Snapchat and Square have teamed up to create a peer-to-peer money transfer system dubbed “Snapcash”. Snapchat said in a blog post announcing the new service, “The product you’re seeing today is fast, fun, and incredibly simple. After you enter your debit card, it’s securely stored by Square, who will swiftly process your payment and send cash directly to your friend’s bank account. Just swipe into chat, type the dollar sign, an amount (e.g. $11.25), and hit the green button.”
There are over 100 million active monthly users already signed up to Snapchat, but to send money to a friend you must be over the age of 18, a threshold that should exclude a good portion of the Snapchat user based.
Snapchat has already fallen prey to security breaches, leading many to become skeptical of the safety of the service. Earlier in the year, hackers leaked around 4.6 million usernames and phone numbers and posted them publically online. There was also a major photo leak involving tens of thousand users on Snapchat, some of which included nude photos.
Snapchat said, “We set out to make payments faster and more fun, but we also know that security is essential when you’re dealing with money. Square has a ton of experience in this area and our teams have been hard at work to make Snapcash a great experience for everyone.”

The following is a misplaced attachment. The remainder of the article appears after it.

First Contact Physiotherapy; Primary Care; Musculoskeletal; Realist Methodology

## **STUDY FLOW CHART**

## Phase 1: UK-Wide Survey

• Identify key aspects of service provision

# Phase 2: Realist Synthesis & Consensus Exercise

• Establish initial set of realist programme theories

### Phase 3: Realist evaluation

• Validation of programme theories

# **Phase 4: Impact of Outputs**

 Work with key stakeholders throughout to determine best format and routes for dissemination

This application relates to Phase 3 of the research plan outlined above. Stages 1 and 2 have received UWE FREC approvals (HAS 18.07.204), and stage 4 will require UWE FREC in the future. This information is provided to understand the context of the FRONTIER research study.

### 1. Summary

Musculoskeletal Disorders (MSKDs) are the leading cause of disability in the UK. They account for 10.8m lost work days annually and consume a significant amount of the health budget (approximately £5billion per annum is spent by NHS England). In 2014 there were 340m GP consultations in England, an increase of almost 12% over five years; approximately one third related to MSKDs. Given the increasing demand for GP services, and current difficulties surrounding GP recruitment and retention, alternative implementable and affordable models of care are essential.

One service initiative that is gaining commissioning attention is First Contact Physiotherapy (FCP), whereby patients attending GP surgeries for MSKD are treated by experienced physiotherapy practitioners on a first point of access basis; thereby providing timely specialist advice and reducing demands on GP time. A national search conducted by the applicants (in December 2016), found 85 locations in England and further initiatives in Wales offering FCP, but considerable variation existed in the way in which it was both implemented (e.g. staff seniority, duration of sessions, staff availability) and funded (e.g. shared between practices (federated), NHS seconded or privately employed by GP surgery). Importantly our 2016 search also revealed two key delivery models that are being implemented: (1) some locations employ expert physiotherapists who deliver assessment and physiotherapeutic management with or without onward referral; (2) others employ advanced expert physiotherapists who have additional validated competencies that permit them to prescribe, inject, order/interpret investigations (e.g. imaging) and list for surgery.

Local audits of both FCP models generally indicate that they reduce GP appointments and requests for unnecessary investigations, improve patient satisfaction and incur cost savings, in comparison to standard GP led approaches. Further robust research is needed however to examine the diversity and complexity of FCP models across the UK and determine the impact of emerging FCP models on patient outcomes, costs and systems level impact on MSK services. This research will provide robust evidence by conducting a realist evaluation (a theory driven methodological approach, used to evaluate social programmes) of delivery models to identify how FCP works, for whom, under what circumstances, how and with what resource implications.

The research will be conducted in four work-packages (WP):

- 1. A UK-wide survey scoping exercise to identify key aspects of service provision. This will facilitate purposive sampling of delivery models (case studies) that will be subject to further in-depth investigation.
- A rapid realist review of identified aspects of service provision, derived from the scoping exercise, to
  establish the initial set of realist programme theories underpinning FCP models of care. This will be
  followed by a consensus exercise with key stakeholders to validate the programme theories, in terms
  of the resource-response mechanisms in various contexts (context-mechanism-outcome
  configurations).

When creating an account, Snapchat users must first register for a Square Cash account. Bank account details are stored with Square, which has vastly more experience in the payments field. To give users more confidence in its service, Snapchat has agreed to be monitored by the FTC for the next twenty years.
Mobile payments is a huge growth area and upstarts such as Snapcash and Venmo will struggle to find a niche and compete well with established providers such as Square and Paypal. Instead of seeking direct competition, Snapcash and others may choose a “cooperative competition” model as it has with Square.
Specific users within a social community may feel comfortable using an integrated peer to peer payment service like Snapcash, taking friction out of their online experiences.Could this be the way Gen Z rolls? Square is for your parents, while Snapcash is for “us”?